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Value of land in India, especially in urban regions, has grown exponentially in the past two decades, bringing terms like ‘land scarcity’ and ‘space crunch’ in vogue. However, according to economist Ajay Shah, if one were to place 1.2 billion people in 1,000-sq ft homes meant for a family and two workers of the family into office/factory space of 400 sq ft, then, roughly 1% of India’s land area is required, assuming an FSI of 1. It is not the scarcity but the human tendency to stay close to one another that leads to value appreciation of land in certain parts of the country. This decisive factor is behind every popular method adopted to arrive land valuation in India.
There are various methods used to attach monetary value to a piece of land. Discussed here are some key ones.
Comparative property valuation method
At a time when apartment-based projects have become an inherent part of urban living, this method is often put in practice, to arrive at the worth of flats. Let us say two flats were recently sold in your housing society for Rs 1 crore each. If you were to sell your property in the near future, the same amount would be the asking price for your property.
This property valuation method works, because you are living in an active market where comparable data exists, to make the calculation. However, when you actually put your flat up for sale, you might find that buyers are not willing to pay you more than Rs 90 lakhs for your flat. This could be because of many reasons.
Location: Even within a housing society, location plays a major role in deciding a property’s worth. Flats that are closer to the main entry point, for example, will fetch a lower price, because of the continuous disturbance that the residents may be subjected to. Similarly, a park-facing flat is more lucrative for a buyer and hence worthier than a flat that is surrounded by other flats.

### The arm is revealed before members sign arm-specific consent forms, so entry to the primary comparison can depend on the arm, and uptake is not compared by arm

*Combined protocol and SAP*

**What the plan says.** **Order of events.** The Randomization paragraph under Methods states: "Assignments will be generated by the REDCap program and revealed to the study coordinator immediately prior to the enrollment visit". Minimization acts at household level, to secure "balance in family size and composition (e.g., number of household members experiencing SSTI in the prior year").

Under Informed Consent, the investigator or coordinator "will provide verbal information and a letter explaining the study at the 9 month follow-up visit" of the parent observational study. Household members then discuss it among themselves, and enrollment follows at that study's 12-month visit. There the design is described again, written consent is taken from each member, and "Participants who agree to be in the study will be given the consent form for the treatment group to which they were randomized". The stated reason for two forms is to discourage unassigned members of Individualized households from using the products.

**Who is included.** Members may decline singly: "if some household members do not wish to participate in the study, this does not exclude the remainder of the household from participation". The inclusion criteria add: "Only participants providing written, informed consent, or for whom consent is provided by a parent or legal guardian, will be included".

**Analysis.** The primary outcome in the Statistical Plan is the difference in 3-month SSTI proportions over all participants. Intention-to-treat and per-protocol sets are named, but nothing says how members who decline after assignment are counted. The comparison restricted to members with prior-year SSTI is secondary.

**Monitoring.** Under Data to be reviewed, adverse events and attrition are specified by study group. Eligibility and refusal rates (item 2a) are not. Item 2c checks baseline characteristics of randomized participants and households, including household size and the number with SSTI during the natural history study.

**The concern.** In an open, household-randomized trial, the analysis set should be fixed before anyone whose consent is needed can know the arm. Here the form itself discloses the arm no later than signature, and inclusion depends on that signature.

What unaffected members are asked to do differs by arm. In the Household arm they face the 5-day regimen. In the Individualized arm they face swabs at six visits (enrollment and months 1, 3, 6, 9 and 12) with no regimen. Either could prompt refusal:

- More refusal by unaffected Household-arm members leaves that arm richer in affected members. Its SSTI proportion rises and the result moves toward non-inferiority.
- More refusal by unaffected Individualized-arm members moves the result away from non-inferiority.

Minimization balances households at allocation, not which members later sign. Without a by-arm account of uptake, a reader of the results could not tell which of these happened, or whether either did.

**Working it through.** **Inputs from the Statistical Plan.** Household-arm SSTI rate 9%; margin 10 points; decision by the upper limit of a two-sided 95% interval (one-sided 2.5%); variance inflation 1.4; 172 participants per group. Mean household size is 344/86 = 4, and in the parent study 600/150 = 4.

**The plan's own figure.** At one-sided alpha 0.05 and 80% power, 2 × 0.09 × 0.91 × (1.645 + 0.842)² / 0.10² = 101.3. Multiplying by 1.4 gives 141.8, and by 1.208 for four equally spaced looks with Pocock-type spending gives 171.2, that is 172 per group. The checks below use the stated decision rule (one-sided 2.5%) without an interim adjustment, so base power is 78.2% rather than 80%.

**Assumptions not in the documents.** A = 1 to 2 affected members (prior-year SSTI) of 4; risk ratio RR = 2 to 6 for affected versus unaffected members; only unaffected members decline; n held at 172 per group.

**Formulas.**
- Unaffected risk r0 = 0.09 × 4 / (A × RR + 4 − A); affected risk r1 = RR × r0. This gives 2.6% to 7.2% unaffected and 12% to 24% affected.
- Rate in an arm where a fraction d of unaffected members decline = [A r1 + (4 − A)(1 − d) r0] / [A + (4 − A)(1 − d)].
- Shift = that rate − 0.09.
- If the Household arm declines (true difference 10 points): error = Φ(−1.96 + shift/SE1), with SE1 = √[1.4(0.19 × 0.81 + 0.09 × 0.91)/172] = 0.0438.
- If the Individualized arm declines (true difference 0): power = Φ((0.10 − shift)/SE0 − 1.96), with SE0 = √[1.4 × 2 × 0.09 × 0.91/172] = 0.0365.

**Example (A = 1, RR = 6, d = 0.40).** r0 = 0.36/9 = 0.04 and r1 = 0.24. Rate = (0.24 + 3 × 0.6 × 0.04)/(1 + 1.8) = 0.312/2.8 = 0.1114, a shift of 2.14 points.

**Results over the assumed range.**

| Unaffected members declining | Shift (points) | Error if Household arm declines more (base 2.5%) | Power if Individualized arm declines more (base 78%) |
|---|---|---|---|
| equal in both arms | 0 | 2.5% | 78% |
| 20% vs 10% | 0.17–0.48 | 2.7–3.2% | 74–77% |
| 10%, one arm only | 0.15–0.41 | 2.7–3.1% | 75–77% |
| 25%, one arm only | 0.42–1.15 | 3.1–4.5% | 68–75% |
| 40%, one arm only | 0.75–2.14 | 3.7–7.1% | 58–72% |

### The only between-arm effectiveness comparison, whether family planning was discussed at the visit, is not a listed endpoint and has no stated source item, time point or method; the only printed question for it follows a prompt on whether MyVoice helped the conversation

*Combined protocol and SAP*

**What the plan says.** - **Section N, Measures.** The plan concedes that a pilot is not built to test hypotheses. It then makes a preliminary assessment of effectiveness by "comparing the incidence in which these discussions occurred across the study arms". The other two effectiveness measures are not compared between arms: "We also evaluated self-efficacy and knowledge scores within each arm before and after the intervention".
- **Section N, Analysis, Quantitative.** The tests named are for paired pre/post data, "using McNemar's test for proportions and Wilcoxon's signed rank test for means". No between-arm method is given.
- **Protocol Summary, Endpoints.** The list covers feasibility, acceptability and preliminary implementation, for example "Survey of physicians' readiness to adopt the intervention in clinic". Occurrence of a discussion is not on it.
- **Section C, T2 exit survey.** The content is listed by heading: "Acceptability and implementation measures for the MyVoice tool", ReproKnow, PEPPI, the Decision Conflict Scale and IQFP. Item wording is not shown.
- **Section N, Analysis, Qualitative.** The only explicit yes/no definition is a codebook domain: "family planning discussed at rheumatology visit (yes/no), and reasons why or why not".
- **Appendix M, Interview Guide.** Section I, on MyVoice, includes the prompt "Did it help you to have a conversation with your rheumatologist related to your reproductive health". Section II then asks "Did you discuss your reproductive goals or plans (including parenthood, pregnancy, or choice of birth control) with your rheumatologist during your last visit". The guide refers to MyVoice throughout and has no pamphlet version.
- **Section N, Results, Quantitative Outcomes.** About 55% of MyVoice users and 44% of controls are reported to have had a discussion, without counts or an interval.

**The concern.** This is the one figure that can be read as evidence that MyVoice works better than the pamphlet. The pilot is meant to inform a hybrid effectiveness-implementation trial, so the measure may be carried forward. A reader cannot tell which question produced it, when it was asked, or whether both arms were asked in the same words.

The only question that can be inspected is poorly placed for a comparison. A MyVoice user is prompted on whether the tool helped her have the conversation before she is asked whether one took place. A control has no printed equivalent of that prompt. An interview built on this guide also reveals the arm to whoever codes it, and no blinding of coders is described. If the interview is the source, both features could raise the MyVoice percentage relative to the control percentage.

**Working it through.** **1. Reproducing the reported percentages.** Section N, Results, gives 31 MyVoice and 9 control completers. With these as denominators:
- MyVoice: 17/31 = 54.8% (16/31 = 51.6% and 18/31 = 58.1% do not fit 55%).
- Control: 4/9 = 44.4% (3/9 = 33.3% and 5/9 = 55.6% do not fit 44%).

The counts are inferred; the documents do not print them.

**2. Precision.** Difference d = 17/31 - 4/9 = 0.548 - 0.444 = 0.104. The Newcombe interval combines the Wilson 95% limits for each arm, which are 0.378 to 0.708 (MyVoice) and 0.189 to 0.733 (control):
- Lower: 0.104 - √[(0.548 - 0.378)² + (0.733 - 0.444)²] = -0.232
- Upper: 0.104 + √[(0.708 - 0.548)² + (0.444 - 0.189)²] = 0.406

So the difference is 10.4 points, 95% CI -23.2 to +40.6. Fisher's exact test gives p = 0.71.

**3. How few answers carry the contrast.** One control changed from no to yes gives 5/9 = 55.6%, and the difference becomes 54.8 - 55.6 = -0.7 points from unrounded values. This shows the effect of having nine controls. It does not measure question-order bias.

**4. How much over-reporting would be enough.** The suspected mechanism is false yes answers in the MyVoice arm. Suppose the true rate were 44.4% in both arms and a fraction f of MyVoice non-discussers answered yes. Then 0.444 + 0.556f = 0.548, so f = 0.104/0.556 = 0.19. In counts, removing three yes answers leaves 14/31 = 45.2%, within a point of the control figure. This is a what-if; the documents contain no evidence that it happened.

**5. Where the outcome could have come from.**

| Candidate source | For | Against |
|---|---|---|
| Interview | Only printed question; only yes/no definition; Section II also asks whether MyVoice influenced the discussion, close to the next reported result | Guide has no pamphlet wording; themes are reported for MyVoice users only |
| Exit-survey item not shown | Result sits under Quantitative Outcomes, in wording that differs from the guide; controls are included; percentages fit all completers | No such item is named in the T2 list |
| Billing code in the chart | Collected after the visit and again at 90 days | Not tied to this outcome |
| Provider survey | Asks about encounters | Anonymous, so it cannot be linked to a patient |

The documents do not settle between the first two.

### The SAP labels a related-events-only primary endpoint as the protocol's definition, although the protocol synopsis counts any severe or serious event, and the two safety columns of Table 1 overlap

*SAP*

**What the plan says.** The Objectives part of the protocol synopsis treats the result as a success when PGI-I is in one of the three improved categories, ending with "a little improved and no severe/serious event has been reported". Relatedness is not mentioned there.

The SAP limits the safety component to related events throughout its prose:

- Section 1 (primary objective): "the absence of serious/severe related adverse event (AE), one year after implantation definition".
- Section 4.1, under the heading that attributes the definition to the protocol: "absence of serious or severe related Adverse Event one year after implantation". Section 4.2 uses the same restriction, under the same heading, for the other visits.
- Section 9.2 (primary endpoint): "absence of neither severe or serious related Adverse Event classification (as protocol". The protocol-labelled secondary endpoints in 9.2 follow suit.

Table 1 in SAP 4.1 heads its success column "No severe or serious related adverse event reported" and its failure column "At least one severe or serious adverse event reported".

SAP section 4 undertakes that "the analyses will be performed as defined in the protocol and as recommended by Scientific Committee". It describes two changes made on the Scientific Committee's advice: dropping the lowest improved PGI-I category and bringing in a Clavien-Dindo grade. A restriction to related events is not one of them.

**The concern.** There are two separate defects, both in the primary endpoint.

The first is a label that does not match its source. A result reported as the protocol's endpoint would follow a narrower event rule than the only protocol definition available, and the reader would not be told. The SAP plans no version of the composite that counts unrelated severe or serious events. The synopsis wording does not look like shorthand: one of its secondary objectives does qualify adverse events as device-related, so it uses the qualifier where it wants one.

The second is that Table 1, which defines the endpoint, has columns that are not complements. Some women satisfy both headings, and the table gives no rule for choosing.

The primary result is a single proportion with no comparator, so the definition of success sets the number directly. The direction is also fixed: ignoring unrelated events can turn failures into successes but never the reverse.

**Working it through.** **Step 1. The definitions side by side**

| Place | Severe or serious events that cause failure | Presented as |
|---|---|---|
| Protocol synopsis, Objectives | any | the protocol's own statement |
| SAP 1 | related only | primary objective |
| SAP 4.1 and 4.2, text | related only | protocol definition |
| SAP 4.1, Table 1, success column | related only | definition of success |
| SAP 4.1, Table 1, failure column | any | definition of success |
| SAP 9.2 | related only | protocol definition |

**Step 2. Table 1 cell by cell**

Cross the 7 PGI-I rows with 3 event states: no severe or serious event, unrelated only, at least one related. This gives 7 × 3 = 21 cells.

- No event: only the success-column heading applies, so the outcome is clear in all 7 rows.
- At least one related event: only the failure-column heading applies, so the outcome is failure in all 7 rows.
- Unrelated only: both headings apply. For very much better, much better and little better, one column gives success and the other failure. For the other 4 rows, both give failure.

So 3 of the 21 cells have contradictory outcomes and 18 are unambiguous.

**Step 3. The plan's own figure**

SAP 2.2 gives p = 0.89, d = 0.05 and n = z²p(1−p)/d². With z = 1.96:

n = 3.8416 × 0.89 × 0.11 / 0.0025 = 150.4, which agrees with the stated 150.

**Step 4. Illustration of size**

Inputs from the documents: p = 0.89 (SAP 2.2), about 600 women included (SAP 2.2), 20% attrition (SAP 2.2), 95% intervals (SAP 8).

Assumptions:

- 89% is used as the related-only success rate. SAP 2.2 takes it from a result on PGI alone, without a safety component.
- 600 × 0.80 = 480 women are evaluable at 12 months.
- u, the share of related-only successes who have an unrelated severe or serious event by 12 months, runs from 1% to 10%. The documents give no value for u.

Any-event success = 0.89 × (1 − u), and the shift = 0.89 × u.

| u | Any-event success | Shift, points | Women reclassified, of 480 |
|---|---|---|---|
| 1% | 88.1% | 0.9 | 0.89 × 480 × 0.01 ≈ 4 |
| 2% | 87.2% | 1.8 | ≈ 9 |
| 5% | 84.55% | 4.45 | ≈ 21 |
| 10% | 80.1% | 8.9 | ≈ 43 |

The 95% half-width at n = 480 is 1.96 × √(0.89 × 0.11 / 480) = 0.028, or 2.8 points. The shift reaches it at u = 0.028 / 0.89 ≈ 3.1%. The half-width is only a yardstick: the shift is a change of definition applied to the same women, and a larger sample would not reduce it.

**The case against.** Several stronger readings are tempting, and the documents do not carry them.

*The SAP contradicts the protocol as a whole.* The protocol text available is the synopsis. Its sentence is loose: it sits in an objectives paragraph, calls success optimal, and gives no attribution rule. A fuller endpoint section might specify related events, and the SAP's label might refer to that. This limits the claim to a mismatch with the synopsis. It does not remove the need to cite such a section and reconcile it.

Shape: While nobody prefers a house with an irregular shape, the possibility of such homes getting as much as the asking price are further diminished with Vastu making a big comeback in India. Under the principles of Vastu, flats with irregular sizes hamper the owner’s personal, as well as professional growth.
Size: If your house is even slightly smaller than your neighbour’s, your property would never command the same monetary value as their’s.
Level: Depending on the city where you have your apartment, the level of your apartment would also decide the value of your property. In Mumbai, an upper-storey flat in a housing society costs more than an apartment at the ground floor, because of recurring flooding during the monsoons. The opposite is true in Delhi-National Capital Region (NCR) where ground floor homes command a premium.
Frontage: A corner flat or a corner plot, by virtue of having easier entry and egress points, would command a premium, as compared to other properties.
Legal issues: Suppose your property is jointly owned by your sibling who is not willing to sell his share in the property. Such a problem may not only stall the sale but also result in value depreciation.